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US, Pakistan talk strategy in Indian Ocean
August 28, 2008 14:57 IST
Top US and Pakistani army commanders had a highly unusual secret meeting on board an American aircraft carrier in the Indian Ocean to discuss how to combat the escalating violence along the border between Afghanistan and Pakistan.
The leading actors in the day long conference were Admiral Mike Mullen, Chairman of the Joint Chiefs of Staff and Pakistan Army [Images] Chief General Ashfaq Pervez Kayani, the New York Times reported.
The paper said the meeting had been convened on Wednesday by the Chairman of the Joint Chiefs of Staff.
While officials of the two allies offered few details on Wednesday about what was decided or even discussed at the meeting -- including any new strategies, tactics, weapons or troop deployment -- the star-studded list of participants and an extreme secrecy surrounding the talks, New York Times said the talks underscored how gravely the two nations regarded the growing militant threat.
Also present were Lt Gen Martin E Dempsey, acting commander of American forces in the Middle-East and Rear Admiral Michael A LeFever, the senior American military liaison to Pakistan.
Pakistan, increasingly deadly attacks against Afghan and western targets in Afghanistan and American complaints that Pakistani military has been ineffective in stemming the flow of militants who launch attacks in Afghanistan from Pakistani havens.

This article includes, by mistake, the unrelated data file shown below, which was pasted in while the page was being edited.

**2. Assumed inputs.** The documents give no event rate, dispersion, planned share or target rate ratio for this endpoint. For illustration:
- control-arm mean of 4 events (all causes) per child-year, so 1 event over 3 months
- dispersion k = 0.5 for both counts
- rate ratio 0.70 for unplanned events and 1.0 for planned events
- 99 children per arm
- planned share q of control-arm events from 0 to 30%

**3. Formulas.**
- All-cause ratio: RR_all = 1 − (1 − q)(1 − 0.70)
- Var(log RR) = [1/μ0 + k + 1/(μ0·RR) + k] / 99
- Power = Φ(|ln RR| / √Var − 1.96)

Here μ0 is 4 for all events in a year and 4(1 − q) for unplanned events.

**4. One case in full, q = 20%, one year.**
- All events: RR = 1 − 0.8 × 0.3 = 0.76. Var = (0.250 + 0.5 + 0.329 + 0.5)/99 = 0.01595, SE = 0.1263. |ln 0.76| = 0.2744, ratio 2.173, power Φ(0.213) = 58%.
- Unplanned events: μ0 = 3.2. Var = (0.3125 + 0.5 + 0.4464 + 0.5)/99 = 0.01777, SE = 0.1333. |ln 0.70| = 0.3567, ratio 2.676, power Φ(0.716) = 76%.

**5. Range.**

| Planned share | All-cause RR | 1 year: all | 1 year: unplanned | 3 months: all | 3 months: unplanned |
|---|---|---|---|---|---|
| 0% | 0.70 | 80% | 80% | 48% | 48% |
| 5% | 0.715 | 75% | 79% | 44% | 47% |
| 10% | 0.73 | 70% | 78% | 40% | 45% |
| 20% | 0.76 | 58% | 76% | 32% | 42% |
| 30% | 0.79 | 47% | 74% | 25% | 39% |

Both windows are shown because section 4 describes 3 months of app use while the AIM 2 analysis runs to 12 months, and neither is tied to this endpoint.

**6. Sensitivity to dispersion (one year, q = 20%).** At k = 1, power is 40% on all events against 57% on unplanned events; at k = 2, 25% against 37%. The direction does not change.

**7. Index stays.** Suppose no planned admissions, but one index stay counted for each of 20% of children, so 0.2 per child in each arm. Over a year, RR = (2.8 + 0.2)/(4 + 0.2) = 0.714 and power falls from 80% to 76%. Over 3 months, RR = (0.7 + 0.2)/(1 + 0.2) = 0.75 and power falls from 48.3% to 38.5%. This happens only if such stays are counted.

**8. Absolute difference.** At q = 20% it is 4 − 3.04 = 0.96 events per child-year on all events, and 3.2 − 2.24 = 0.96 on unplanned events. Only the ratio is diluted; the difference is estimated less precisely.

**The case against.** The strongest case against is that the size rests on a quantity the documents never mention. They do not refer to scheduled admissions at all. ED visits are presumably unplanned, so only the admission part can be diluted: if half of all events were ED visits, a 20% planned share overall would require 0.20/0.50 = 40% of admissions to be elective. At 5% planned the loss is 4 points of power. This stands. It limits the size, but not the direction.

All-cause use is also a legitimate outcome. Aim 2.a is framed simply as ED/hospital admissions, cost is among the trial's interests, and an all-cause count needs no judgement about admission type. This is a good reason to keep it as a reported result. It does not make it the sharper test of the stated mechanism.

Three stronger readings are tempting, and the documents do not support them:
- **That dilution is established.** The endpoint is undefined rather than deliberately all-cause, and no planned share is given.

Admiral Muller had met Gen Kayani just a month back in Islamabad [Images] where the Indian Ocean sojourn was set up, the official said. During the meeting the American commander had bluntly warned Kayani that Pakistan had to do more to combat militants in the restive tribal areas.
The gathering on board the Abraham Lincoln was less confrontational in tone, aides said.
The New York Times said that military officials from both the countries declined to say whether commanders had reached any new agreement to allow US special operations forces greater access to Pakistan's tribal areas to conduct missions to kill or capture top leaders of Al-Qaeda [Images] who have found sanctuary there.
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